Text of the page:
Kerensky on the origins of the Kornilov Affair (1927)




The Kornilov Affair was an August 1917 attempt to install General Lavr Kornilov as the military dictator of Russia. This attempted coup d’état, which originated in military circles and was backed by wealthy elites, was driven by growing dissatisfaction with Alexander Kerensky’s Provisional Government. Of particular concern was the government’s inability to rein in the Petrograd Soviet and the growing Bolshevik movement. The following extract is from Kerensky’s 1927 history of the revolution, titled The Catastrophe. In it, Kerensky gives his views on Kornilov and the origins of the Kornilov Revolt, which in his view began prior to the Moscow Conference of August 12th-15th:



“Kornilov remained all his life a man of simple tastes, a man of the people. There was nothing of the hereditary bureaucrat or of the aristocratic landed noble in him. Incidentally, all the three leading figures of the White movement – Kornilov, Alexiev and Denikin – were of lowly origin and had made their way to the top of the military hierarchy by their own efforts. Being poor, they experienced fully the burdens of an officer’s career under the old regime. All three were distinctly hostile to the privileged elements in the army… All three made rapid advances with the war, which ruined so many brilliant careers, of the kind promoted in court circles…”

I did not to the very last moment see General Kornilov among the conspirators [of August 1917], despite all the indications of the military conspiracy in preparation against the Provisional Government… In pushing him forward to the highest post in the army, in the face of opposition from his superiors and his unpopularity among the political Left; in ignoring his extremely undisciplined utterances with regard to the Provisional Government… I believed firmly that this incomparably brave soldier would not engage in political hide-and-seek games and would not shoot from ambush. To Russia’s great misfortune, this did not happen.

I do not know to this day when and where the final decision was taken to make General Kornilov dictator. I believe [it] was made prior to the appointment of Kornilov as commander of the Galician Front, i.e. between July 15th and 20th [1917]… There can be no doubt now that from the very beginning of his arrival at Mohilev, General Kornilov played a game of duplicity against the Provisional Government. His entire attention was devoted to the development of the military side of the conspiracy, to measures intended to assure its success…

Shortly before the Moscow Conference [on August 12th 1917], Kornilov came to Petrograd. In my office, I sought to convince the general that there were no differences between the Provisional Government on one side, and himself and his entourage on the other, as far as questions bearing on the army were concerned. I tried to make Kornilov realise that any attempt at hasty and violent action would produce an adverse effect… If anyone should try to establish a personal dictatorship in Russia, he would find himself the next day dangling helplessly in space, without railroads, without telegraphs and without an army. I pointed out the terrible fate awaiting the officers in the event of failure of the coup d’état…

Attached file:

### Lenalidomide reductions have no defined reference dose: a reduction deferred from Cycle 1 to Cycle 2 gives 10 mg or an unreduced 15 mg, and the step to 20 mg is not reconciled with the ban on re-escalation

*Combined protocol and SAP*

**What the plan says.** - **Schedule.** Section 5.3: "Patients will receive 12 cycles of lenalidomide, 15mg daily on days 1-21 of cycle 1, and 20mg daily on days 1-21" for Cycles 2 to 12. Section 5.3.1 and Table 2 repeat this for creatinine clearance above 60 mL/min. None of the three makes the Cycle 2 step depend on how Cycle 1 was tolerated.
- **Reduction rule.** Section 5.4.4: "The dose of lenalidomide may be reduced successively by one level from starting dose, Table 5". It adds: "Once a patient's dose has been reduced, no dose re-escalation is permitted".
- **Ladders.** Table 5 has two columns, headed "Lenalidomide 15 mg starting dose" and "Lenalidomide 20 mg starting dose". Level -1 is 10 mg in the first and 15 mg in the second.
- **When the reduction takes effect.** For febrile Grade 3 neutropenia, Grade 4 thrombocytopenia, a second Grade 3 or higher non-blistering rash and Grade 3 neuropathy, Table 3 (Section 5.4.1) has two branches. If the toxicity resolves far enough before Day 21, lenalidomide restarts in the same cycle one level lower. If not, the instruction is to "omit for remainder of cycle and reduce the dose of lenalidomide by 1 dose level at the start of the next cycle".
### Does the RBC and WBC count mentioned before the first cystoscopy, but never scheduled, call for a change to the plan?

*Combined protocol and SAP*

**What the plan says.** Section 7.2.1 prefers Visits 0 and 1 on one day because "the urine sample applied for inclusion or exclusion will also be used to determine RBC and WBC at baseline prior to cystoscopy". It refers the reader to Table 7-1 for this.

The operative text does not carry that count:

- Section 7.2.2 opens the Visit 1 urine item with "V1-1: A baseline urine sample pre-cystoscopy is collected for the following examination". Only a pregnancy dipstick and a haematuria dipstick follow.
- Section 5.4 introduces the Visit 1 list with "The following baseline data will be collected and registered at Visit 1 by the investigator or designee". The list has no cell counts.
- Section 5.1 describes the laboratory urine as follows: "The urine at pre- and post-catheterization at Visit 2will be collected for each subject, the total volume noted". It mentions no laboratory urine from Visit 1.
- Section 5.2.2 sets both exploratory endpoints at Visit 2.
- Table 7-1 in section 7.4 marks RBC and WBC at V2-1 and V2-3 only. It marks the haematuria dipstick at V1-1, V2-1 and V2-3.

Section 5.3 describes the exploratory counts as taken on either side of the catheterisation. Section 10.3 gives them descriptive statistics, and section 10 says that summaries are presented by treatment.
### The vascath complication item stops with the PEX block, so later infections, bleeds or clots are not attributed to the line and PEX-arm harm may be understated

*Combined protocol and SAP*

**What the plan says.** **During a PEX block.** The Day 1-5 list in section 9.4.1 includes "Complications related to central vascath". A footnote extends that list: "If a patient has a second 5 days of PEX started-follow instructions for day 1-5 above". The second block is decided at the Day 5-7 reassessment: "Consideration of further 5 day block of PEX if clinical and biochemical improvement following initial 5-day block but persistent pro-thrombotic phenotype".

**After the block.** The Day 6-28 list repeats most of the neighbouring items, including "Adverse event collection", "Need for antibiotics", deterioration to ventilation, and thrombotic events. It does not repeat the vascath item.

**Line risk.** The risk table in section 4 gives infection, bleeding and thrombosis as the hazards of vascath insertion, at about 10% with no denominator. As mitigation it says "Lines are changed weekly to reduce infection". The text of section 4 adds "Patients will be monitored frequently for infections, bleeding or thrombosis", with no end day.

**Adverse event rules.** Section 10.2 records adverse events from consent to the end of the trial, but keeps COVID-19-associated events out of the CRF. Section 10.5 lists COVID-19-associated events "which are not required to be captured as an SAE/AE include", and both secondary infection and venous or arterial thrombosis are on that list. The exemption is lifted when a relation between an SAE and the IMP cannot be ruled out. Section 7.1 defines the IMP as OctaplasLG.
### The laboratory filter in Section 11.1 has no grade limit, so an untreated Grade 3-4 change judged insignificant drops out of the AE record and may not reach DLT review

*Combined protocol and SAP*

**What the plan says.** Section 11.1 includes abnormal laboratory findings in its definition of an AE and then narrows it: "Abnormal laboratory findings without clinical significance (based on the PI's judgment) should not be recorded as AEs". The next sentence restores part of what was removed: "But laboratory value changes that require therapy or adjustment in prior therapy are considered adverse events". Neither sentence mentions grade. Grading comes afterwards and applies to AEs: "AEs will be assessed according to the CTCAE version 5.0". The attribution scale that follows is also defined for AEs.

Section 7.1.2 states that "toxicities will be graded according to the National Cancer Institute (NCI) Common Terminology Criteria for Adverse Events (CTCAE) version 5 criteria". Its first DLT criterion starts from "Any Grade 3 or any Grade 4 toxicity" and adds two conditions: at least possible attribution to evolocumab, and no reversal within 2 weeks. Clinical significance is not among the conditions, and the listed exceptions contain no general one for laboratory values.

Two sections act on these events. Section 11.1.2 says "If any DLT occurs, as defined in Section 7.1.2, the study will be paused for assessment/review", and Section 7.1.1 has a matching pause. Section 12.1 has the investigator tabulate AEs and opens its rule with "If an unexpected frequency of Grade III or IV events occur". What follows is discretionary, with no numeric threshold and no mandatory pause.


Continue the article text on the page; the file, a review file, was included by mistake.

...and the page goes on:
The conspirators’ machinery… was already in operation by the time of the Moscow Conference. The conspirators sought to utilise the conference for a trial of strength, planning to proclaim General Kornilov dictator should circumstances prove favourable during the conference… The Cossack Council, the Union of the Knights of St George, the Central Committee of the Union of Officers, the Conference of the Military League, etc. proclaimed Kornilov as the permanent and irremovable commander-in-chief. The Cossack Council even went so far as to threaten the Provisional Government with mutiny in the event of Kornilov’s removal…

It is not difficult to visualise the effect of this on the mind of the naive general, given to impulsive action but little able to think politically. He interpreted every word of his worshippers as befits a soldier: words must be followed by deeds and promises by performance. The fact, however, was that all the high-sounding resolutions… were just words. Words, words, words! These men were pushing the naive general over a precipice, while they themselves remained on the brink…

Kornilov came to the Moscow Conference in great pomp. At the station, he was met by the entire elite of the old capital. Wealthy ladies in white dresses and flowers in hand fell on their knees before him; politicians wept with joy. Officers carried the popular hero on their shoulders… On returning to his railway carriage, Kornilov began receiving delegations and deputations of various kinds… On the streets of Moscow, pamphlets were being distributed entitled ‘Kornilov the National Hero’…

As we have seen, the Moscow Conference proved a complete failure for the conspirators. Their plan for the ‘peaceful proclamation of a military dictatorship was shattered. It was then, on the road from Moscow back to General Headquarters, that they decided to overthrow the Provisional Government by force of arms.”

kornilov
General Kornilov, who led the movement against the Provisional Government in August 1917, is photographed inspecting troops the previous month
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